Do You Have an Evacuation Plan and Procedure
For smaller organizations, the plan does not need to be written and may be communicated orally if there are 10 or fewer employees. [29 CFR 1910.38(b)]
At a minimum, the plan must include but is not limited to the following elements [29 CFR 1910.38(c)]:
- Means of reporting fires and other emergencies
- Evacuation procedures and emergency escape route assignments
- Procedures for employees who remain to operate critical plant operations before they evacuate
- Accounting for all employees after an emergency evacuation has been completed
- Rescue and Medical Duties for Employees Performing Them
- Names or job titles of persons who can be contacted
Although they are not specifically required by OSHA, you may find it helpful to include the following in your plan:
- A description of the alarm system to be used to notify employees (including disabled employees) to evacuate and/or take other actions. The alarms used for different actions should be distinctive and might include horn blasts, sirens, or even public address systems.
- The site of an alternative communications center to be used in the event of a fire or explosion.
- A secure on- or offsite location to store originals or duplicate copies of accounting records, legal documents, your employees' emergency contact lists, and other essential records.
A floor plan shows the possible evacuation routes in the building. It is color coded and uses arrows to indicate the designated exit. A room containing hazardous materials is indicated in the lower right hand corner of the building by the flame symbol. The assembly area is indicated outside the primary exit at the top of the building.
An evacuation floor plan with three exits, has the primary exit designated in the upper left by red arrows, with two main flows coming toward it indicated by bent arrows, the red rooms, and red elevator. Persons in the upper left half of the building are directed toward this exit.
The secondary exit is located centrally on the adjacent outer wall on the right side of the building. Persons in the top hallway and second hallway are directed with tan arrows from the tan colored rooms toward this exit. A male and female figure (representing restrooms) are indicated in the first tan colored rooms in the upper hallway. The individuals should exit along the hallway toward the secondary exit at the right side of the building. Both the primary and secondary exits are marked with handicapped signs.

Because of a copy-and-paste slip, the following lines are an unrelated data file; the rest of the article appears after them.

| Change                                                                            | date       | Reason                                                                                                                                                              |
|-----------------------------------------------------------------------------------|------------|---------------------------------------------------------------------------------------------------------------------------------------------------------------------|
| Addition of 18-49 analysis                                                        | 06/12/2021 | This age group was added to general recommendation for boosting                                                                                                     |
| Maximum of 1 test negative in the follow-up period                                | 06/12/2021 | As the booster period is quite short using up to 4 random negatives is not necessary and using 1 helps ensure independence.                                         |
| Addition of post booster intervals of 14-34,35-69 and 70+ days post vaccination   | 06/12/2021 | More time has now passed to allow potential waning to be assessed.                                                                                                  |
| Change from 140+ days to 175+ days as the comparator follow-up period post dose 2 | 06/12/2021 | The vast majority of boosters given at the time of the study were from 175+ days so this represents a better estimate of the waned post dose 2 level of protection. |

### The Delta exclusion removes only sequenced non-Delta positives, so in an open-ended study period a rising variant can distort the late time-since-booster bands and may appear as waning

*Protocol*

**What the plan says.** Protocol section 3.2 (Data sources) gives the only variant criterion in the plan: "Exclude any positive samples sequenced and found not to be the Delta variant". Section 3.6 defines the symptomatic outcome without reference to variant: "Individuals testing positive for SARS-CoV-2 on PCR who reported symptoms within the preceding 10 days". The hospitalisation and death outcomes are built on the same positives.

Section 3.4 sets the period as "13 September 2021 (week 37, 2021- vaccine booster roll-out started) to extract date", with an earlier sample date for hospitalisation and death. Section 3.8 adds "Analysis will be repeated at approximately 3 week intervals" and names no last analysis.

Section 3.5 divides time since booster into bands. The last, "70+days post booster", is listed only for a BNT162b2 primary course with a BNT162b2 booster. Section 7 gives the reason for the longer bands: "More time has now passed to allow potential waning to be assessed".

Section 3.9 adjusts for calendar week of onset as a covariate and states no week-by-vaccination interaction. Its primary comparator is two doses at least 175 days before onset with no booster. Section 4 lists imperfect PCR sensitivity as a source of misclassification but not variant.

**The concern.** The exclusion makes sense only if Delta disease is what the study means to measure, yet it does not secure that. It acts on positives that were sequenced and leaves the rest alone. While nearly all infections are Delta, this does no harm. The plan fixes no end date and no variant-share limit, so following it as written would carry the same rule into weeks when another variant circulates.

There is a third exit in the last hallway, centrally located in the outer wall opposite the outer wall with the primary exit and adjacent to the outer wall with the secondary exit. Persons in the third hallway are directed by blue arrows from the blue colored rooms and blue elevator to exit out this doorway. This exit is not designated for handicapped persons as stairs are indicated.
Colored boxes indicate a row of rooms along the outer walls, with hallways parallel to the rows of outer rooms on three sides of the building. The outer wall on the left side of the building has a hallway along the outer wall. Four sets of six colored rooms are along the internal corridors and there are three large rooms centrally located with internal hallways connecting the top and bottom of the building.
The Primary Exit is marked with an arrow from the text below the map, as is the Secondary Exit. An X inscribed in a circle marks the position of the employee, indicated in the legend, in text "You are here". On the floor plan, the employee is located in the upper left hand corner in the internal set of six red colored rooms, in the central room in the second hallway. The employee may exit the red colored room, either to the left or right (indicated by red arrows), and then proceed toward the outer wall and the upper left primary exit.
For more details visit the OSHA website: